Rogue One

The film Rogue One didn’t sit well with me. It was a hodgepodge of all the best bits from other Star Wars films, but beneath the surface, it just didn’t have substance.

Now that some time has passed since the film’s release and I’ve had a chance to think about it some more, and now that more people have seen it so I’m not at as much risk of spoiling it, I’ll go into some more detail. (Spoilers do follow.)

Lots of little things bothered me.

  • A big deal is made of Jyn’s necklace. We see her mother give it to her. The Force-sensitive monk Chirrut comments on it, at their first meeting. Later in the film when Jyn needs strength, she holds it close. But nothing more is said about it. It’s an interesting macguffin which is then ignored.
  • What’s with the interrogation of Bodhi (the pilot) by Saw and his tentacle monster? “The unfortunate side effect is that one tends to lose one’s mind,” says Saw, and sure enough, Bodhi seems a little confused afterwards … but then he’s fine.
  • The whole plot revolves around the Rebel mission to retrieve or kill (well, just kill) Galen Erso, the scientist who created the Death Star’s weapon. But what’s the point of doing all this after he created the weapon? Seems a bit late by then, eh?
  • Jyn’s group goes to Eadu to find him. Cassim takes a sniper rifle and camps out upon a nearby ridge with a good view of the research facility’s front door. Mighty lucky that this was the exact moment for Krennic to ask Galen to come outside just to let him know that the Death Star is complete. Do they all come outside any time Krennic has something to announce?
  • Krennic makes a side trip to Mustafar, where Vader apparently has been hanging out since Episode III, just to ask Vader’s permission for an audience with the Emperor. Is Vader the Emperor’s administrative assistant, now? Is any low-level director free to drop by any time, and then they wait in the big empty room while Vader gets dressed? (And Vader sounded really old, in this scene, James Earl Jones still sounds awesome, but four decades is a long time.)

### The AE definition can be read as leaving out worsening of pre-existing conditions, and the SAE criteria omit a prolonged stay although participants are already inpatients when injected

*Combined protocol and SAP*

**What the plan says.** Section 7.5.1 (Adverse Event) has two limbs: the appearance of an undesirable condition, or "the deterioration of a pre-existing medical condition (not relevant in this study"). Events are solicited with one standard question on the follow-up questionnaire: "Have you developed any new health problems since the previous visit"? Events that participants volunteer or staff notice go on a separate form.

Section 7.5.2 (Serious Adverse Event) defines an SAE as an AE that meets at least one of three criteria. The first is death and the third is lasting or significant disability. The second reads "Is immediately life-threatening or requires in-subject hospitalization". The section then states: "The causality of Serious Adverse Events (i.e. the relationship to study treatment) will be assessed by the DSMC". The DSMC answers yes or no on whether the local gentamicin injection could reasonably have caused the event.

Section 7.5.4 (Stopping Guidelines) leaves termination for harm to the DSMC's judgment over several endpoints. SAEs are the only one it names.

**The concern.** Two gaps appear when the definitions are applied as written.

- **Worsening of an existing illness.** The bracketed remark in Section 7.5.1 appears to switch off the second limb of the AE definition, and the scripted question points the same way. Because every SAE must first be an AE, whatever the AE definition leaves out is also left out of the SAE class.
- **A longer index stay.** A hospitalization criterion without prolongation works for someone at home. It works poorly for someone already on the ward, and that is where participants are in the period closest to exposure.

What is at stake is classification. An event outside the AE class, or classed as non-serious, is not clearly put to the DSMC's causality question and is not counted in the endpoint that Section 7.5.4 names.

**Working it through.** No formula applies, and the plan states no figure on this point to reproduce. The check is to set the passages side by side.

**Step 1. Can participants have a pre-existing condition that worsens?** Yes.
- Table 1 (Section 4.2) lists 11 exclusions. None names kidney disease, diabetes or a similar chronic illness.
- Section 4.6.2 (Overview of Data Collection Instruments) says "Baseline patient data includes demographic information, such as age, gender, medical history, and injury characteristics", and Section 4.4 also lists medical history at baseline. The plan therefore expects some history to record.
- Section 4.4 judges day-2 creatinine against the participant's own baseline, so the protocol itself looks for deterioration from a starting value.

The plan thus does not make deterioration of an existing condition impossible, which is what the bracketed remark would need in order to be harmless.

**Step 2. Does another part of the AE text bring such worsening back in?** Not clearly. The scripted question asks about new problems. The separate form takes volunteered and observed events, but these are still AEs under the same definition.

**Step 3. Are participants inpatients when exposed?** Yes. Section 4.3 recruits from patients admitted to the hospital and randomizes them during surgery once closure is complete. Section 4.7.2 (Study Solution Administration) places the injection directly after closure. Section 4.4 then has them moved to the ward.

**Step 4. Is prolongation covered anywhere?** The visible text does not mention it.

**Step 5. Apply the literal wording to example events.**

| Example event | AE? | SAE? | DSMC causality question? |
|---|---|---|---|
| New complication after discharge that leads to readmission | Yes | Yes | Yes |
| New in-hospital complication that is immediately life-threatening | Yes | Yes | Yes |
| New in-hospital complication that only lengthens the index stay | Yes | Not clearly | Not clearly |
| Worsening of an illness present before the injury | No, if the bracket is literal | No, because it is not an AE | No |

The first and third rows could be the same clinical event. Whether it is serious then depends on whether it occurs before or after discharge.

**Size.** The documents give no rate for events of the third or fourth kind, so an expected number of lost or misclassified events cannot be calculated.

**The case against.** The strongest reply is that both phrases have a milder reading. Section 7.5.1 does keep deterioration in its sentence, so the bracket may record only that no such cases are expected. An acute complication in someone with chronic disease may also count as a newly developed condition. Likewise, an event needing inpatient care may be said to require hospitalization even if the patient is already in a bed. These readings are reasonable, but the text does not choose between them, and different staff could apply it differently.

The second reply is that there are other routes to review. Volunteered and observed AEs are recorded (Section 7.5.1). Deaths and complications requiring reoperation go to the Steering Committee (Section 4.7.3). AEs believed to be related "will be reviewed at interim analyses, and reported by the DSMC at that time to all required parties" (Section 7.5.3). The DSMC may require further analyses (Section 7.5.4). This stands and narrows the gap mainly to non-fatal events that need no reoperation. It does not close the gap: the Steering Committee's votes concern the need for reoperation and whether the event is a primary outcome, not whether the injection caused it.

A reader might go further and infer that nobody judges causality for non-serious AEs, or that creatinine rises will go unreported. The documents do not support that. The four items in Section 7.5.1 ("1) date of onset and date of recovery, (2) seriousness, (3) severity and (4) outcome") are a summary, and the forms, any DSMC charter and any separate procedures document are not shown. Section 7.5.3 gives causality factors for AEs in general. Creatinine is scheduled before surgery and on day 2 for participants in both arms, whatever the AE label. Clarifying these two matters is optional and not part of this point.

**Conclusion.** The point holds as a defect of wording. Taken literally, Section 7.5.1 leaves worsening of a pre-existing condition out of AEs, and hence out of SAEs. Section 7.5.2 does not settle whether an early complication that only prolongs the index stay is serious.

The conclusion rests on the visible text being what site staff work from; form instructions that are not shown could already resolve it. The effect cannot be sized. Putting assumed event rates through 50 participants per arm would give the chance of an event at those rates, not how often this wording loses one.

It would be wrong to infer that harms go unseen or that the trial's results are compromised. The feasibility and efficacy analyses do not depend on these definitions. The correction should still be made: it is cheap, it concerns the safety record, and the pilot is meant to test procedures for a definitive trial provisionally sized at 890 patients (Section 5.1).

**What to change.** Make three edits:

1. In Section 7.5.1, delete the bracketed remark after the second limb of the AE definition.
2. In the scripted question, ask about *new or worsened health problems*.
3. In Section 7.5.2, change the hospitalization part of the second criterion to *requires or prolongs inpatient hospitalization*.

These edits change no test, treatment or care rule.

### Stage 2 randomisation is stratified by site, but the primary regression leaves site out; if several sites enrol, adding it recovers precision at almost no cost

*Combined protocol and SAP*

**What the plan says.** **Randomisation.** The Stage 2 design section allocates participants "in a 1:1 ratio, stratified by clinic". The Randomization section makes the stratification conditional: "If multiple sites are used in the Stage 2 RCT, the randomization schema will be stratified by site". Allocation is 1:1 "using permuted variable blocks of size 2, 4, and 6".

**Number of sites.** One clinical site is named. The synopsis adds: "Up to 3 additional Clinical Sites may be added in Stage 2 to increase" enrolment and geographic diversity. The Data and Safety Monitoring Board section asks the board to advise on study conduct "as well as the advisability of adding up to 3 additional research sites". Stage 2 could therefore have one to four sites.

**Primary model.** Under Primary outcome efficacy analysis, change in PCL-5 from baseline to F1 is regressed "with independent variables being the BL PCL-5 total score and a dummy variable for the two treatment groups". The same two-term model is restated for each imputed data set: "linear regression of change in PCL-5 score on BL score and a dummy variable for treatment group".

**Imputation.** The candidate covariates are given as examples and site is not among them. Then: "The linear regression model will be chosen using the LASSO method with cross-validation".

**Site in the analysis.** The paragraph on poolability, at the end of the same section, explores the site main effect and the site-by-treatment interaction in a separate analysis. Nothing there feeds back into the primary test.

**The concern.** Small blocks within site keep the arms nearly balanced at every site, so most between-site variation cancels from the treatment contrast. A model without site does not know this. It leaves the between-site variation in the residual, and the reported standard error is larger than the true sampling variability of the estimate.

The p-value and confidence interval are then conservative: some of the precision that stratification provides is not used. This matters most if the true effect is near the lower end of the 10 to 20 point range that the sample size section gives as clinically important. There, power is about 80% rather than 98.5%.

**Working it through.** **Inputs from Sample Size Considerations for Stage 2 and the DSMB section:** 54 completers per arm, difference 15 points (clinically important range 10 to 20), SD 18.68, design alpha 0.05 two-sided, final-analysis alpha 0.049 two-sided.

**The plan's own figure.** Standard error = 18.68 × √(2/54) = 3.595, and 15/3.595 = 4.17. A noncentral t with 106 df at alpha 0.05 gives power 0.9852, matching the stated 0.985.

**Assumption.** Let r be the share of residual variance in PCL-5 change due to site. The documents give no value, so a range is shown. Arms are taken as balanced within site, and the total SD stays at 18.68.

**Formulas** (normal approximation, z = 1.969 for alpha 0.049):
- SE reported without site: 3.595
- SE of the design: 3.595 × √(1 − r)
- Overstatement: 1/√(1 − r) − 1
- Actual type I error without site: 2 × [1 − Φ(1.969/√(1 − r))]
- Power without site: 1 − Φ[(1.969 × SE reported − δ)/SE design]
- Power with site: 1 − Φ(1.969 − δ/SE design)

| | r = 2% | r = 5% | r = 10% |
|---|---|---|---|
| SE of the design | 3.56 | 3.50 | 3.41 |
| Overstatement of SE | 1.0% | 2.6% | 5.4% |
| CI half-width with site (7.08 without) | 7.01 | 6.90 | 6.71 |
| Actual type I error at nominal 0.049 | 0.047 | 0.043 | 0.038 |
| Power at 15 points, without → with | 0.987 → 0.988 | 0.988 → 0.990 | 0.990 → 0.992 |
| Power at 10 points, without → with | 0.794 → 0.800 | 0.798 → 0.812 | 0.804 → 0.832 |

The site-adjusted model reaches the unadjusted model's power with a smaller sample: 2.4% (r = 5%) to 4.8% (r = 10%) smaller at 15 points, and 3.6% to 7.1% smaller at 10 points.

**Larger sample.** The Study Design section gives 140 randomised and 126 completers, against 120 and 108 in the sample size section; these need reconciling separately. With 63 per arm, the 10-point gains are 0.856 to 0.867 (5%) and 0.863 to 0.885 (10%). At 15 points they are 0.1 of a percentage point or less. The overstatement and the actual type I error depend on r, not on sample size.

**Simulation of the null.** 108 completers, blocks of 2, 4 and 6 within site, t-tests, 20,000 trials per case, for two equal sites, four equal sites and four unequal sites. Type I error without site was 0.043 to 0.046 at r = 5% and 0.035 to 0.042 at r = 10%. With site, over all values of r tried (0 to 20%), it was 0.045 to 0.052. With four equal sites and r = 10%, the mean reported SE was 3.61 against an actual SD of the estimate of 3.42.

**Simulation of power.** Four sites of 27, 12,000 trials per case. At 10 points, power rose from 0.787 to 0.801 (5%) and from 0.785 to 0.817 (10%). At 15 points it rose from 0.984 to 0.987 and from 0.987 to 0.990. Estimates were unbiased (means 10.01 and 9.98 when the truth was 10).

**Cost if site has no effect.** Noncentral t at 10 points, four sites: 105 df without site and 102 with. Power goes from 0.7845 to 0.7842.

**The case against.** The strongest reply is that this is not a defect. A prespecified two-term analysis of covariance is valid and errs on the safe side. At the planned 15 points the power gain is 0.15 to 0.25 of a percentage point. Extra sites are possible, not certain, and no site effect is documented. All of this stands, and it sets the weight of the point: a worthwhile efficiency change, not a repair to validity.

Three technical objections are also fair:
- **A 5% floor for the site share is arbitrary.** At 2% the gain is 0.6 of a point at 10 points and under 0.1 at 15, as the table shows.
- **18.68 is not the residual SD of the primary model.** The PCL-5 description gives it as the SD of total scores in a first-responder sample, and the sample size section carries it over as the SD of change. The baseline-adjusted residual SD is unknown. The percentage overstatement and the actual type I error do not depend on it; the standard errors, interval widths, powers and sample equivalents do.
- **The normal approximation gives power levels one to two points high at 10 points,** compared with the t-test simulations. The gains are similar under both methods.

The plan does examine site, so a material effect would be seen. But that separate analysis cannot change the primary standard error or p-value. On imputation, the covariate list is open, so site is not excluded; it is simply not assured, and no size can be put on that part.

• What is there about Galen Erso that inspires not just devotion, but love, from those who protect him? Saw lets Jyn see his message even though Saw mistrusts her motives (“Did you come here to kill me?”). His name is the last word spoken before Bodhi dies (“This is for you, Galen”). There seems to be a lot more depth to Galen that we never have a chance to see.
  • The last thing we see before the battle on Scarif is of C-3PO and R2-D2 watching all the ships depart the Rebel base. But we know they must be on one of those ships, given the beginning of Episode IV. So it must have been immediately after C-3PO’s “They’re going to Scarif? Nobody tells us anything” lines that someone must scoop them up and rush them up to the corvette hidden inside the command ship, just in case.

And then the big battle on Scarif:

  • A chomping airlock, really? What is this, Galaxy Quest?
  • Why is the control panel always at the end of a long bridge that’s really high up? And why does a TIE Fighter choose that moment to open fire on Jyn while she’s out there? What reason does he have to think she’s an enemy?
  • So the Rebels received the transmission of the Death Star plans. How come only one ship was listening to the transmission? And how does the Empire know to go after that one specific ship? And why does this ship have another ship hiding inside it? Much coincidence.

And, finally, the one thing that really bothered me:

  • Jyn and Cassim have just defeated Krennic and uploaded the Death Star plans. They have left the top of the communications tower before the shot from the Death Star destroys it. They have plenty of time to escape through the rest of the Scarif base, leave presumably by one of those conveyor pods to the landing pads, then wander out to the beach to watch their doom approach from the horizon. Haven’t they already escaped this exact situation once already? Didn’t they just pass countless shuttles on those landing pads on the way out here? Why are they sharing a moment instead of trying to escape with their lives?

I once read an example (from the 1960s, I think) of “how not to write Star Trek.” It was a scene on the bridge of the Enterprise, with all the details wrong to show hopeful scriptwriters the kinds of things that Star Trek is not. (Spelling out “USS Enterprise” as “United Space Ship,” for example.) The scene ends with some terror appearing on the bridge viewscreen, and the Captain and his First Mate (a woman) clutching each other in an embrace and waiting for their inevitable doom – and the writeup makes a point of saying that our heroes would never give up like this, that they always believe in a fighting chance. That’s why this scene in Rogue One bothered me so much in particular.



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